Brown Dwarfs!WISE 1828+2650Temperature ~25 CAbout 27 LYMass < 0.1 SunsToo small for nuclear





Page 23: E   treme  Stars

The Oldest Stars! HE 1523-090113.2 billion years oldMass: 0.8 Suns

Today13.2 billion Years ago

Distance: ~7500 LYA red giant star

Page 24: E   treme  Stars

The Youngest Stars

Stars are forming today in the “empty” regions of interstellar space.

Page 25: E   treme  Stars

Stages of Star Formation

Page 26: E   treme  Stars

Stars on the Weird Side!

Page 27: E   treme  Stars

The Famous PleiadesDistance: 1300 LYBrightest Star

ClusterFormed about 115

million years agoThe blue glow is


Page 28: E   treme  Stars


V838 is a “central star” of a planetary nebula

Distance: 20,000 LYMass: 5-10 Suns (originally much more massive)

Outburst in 2002 - The “expanding shell” is actually an expanding light echo

Page 29: E   treme  Stars


Arrives firstArrives later

To Earth

Page 30: E   treme  Stars

A Real Shooting Star!Mira = Omicron CetiAn unstable red giantLosing massDistance: 400 LYMass: 1.2 Suns

13 LY tail291,000 mph



As seen by HubbleGALEX

Page 31: E   treme  Stars

Epsilon AurigaeBinary star (6 + 8 Suns)27 year periodOne star is invisible!

8 AU

Dust Disk

An unseen blue star hides in a disk of dust that orbits a yellow supergiant

When the blue star passes in front of the yellow star, the disk blocks the light of yellow star

Page 32: E   treme  Stars

Stellar Cannibalism Binary stars that

orbit close together often transfer mass between the stars

Warning: Artist’s ConceptionsContact Binary

Detached Binary

Semi -Detached Binary

Page 33: E   treme  Stars

R Corona Borealis – The “Fade Out” StarYellow supergiant starDistance: 6000 LYMass: 0.8 Suns

Sometimes fades by a factor of 1000 or more in brightness!

Emits “puffs” of soot that block the light of the star

This star smokes!

Page 34: E   treme  Stars

MoreR Corona BorealisExtreme helium star

Very little hydrogenLots of carbon

Origin: merger of two white dwarfs?

Page 35: E   treme  Stars

Extreme Spots!

HD 12545 holds the record for the largest “starspot”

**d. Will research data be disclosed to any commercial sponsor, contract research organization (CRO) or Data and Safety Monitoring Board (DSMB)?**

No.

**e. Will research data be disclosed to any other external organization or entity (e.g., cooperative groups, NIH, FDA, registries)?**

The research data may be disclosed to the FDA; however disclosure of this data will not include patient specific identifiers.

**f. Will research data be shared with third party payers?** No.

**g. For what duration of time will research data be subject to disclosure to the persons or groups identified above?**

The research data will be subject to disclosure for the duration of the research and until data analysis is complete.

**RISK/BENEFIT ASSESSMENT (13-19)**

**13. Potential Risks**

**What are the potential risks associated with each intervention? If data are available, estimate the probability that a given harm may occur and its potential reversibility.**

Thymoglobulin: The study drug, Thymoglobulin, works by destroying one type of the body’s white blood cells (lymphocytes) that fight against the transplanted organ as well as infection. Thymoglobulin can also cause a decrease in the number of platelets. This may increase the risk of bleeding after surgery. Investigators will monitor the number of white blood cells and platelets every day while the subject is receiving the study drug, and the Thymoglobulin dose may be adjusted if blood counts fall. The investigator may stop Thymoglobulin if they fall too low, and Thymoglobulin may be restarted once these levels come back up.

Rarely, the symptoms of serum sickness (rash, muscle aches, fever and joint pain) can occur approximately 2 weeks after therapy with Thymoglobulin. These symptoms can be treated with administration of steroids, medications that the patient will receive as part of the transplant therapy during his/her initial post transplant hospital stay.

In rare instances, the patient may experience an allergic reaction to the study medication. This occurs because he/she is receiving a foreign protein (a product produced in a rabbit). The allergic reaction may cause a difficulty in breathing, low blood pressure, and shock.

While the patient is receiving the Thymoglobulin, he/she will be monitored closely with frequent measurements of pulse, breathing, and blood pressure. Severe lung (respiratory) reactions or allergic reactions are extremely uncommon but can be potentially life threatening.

Artist Conception

The rotation and revolution of close binary stars are locked together, forcing the stars to rotate as fast as they orbit. Fast rotation makes big spots.

Warning: Artist’s Conception

Page 36: E   treme  Stars

Extreme Rotation!Regulus = Alpha LeoDistance: 78 LYMass: 3.8 SunsRadius: 3-5 Suns

Rotates every 16 hrs!


Other stars, too!


Page 37: E   treme  Stars

Crab Pulsar

Distance: 6500 LYMass: ~ 1.4-2.0 SunsRemnant of 1054 Supernova

Spins 30 times per second


Density: 100,000,000 tonsper thimbleful

Page 38: E   treme  Stars

Magnetars!Extreme Neutron Stars

Most intense magnetic fields in the Universe Hundreds of millions times stronger than the

strongest human-made magnets Only 5 known Sources of intense gamma ray bursts

Warning: Artist’s Conception

SGR 1900+14

7 LY

SGR 1900+14Distance: 20,000 LYMass: ~ 2 SunsDiameter: ~20 Km

Page 39: E   treme  Stars

Supernova 1987a

Page 40: E   treme  Stars

Supernova 1987a

Detected in 1987Exploded 170,000

years agoOriginally about 18

solar massesWhere is the

neutron star?

Page 41: E   treme  Stars

Best candidate: V404 Cyg Distance: 7,800 LY Star mass: ~0.7 Suns BH mass: ~12 Suns BH Diameter: ~75 km Orbital period: 6.5 days

Closest candidate: V616 Mon Distance: 3000 LY Star mass: ~0.5 Suns BH mass: ~6 Suns BH Diameter: ~40 km Orbit period: 7.75 hrs

Black Holes

Page 42: E   treme  Stars

The Universe is Full of Surprises!

And that’s what makes astronomy so much fun!

Page 43: E   treme  Stars

Weather permitting!

Kirkwood Observatory is located at the west end of Dunn’s Woods, behind Bryan Hall

Page 44: E   treme  Stars

Happy Summer Solstice!On the handout:

URL for this presentation on the Web

Related websites Kirkwood

Observatory open tonight